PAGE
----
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Why Volunteerism? A perspective...Nadine Makarem

Why Volunteerism? A perspective...

by Nadine Makarem


Over the past few years, there have been an extensive number of papers written about what it is that millennials want: their behaviour patterns, aspirations, drivers, etc. are all scrutinized for the sake of understanding “what makes the tick.” This fascination with millennials is for good reason; according to one study, they represent a TRILLION-dollar demographic (Accenture) in the US alone. Globally, they account for 27% of the population - that’s roughly two billion people.


This “Generation Y” has clearly been recognized as a breakaway generation, bringing forth the biggest revolution since the dawn of time, namely, the tech revolution. Much like any change, one can either adopt it and ride the wave, or fight it and get left behind to collect the dust.  


Most industries have adapted well enough to the growing movement. However, the humanitarian sector in specific seems to be lagging behind. While several NGs and civil society organizations have taken to Social Media and built an influential online presence. However, this is only scratching the surface. What we need is a way in which to revolutionize the sector, to give it a boost of equal magnitude to the changes taking place all around.


The below graph highlights the progression of funding needs within the humanitarian sector. 


If this were any other corporate board meeting discussion stating that “we only met 59% of our target,” heads would roll and an emergency meeting would held immediately to look into the root cause of this problem and provide the ultimate solution.


The below graph shows the number of people targeted by the required funding.  


In 2016, the number of people targeted was 96.6 million people.


Considering both numbers, the result is a requirement of $135 per person per year – amounting to $0.37 per day. Call me crazy, but something about this SCREAMS inefficiency. Instead of mobilizing innovative measures, a plethora of checks and balances, and justification reports have been presented to justify this imbalance.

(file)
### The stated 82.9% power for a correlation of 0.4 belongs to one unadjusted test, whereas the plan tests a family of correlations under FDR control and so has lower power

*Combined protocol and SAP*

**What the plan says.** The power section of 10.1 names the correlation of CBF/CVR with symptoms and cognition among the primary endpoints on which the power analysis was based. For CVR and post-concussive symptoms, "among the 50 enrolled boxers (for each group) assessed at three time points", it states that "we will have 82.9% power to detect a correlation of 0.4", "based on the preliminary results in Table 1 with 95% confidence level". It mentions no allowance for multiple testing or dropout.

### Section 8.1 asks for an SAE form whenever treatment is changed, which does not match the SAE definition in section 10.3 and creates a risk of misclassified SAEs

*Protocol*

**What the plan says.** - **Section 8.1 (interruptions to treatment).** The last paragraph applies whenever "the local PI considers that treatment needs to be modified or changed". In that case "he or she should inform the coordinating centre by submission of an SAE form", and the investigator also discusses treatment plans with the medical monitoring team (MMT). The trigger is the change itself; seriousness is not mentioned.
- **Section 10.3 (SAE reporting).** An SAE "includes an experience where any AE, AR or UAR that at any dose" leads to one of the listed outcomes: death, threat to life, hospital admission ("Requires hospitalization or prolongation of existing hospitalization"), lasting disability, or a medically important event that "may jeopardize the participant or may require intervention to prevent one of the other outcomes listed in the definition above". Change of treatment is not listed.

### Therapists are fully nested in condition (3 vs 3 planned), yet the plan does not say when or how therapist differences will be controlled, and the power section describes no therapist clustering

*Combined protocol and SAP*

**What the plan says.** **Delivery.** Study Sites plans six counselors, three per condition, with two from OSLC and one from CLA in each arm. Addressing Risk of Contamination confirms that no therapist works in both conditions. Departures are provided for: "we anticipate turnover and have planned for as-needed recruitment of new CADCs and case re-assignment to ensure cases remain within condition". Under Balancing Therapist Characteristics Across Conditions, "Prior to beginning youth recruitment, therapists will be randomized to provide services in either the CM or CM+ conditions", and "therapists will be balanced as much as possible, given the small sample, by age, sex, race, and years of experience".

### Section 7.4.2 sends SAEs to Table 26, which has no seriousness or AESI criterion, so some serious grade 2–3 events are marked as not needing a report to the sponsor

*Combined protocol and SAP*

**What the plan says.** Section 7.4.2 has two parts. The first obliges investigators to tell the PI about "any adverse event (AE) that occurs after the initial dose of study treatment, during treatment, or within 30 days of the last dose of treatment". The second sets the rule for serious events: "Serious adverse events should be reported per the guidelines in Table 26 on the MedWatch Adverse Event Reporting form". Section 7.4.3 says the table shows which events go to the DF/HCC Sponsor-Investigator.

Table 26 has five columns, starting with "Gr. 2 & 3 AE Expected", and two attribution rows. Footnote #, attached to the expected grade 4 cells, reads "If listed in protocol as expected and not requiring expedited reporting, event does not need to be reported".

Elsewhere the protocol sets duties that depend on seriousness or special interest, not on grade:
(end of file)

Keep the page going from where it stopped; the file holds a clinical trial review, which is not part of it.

However, these checks and balances will not have any significant or long-lasting impact, as it becomes part of a vicious, never-ending cycle. What we need is to DISRUPT the industry by turning it over its head.


The key here is redefining the Business Model; starting at the beginning, the question “who is my customer?” needs to be raised. The answer, as it turns out, is NOT “the people who need help,” but rather the volunteers that can help them.


Why the volunteer, you say?


Since 2013, a substantial move across industries whereby the “Customer Centric” culture is making way for the “Employee Centric” culture has taken place, under the premise that “if you take care of your employees, they will in turn take care of your customers.”


It is with that same logic that focus needs to shift from the beneficiary to the volunteer, who will, in turn, deliver a part of the required service to the people in need. This is not suggesting a complete alteration of the nature of services provided, but the logistics need to be improved to make actions more efficient and effective.


How can we change these logistics?


If you agree that the new “customer” is the volunteer then the ensuing justification will not surprise you.  


Much like customers of other industries, “the Volunteers” are millennials who require a new and improved system designed specifically for them.


Moreover, the industry as a whole will be far more efficient if and when it becomes more local.  Most NGOs focus mainly on recruiting local employment-seekers, but there is very little effort being made to attract LOCAL volunteers. In a country like Lebanon, where the need for human resources and the availability of students, activists, unemployed professionals, and just altruistic citizens is affluent, it is surprising that we have still not been able to link the two.


The map below highlights the size of the crisis in the region as a whole.     

Clearly the area in dire need of support is the Middle East, particularly Lebanon, Syria, Iraq, and Jordan. But there is a huge problem getting the local communities to show up and really do work to help with the relief efforts. The more we mobilize volunteers, the more we can achieve in less time.

To recall what an old boss used to say: “there are no people problems, only process problems.”

So, let’s work towards a new era of encouraging community balance to fix the process and make everyone part of the Volunteer Circle!


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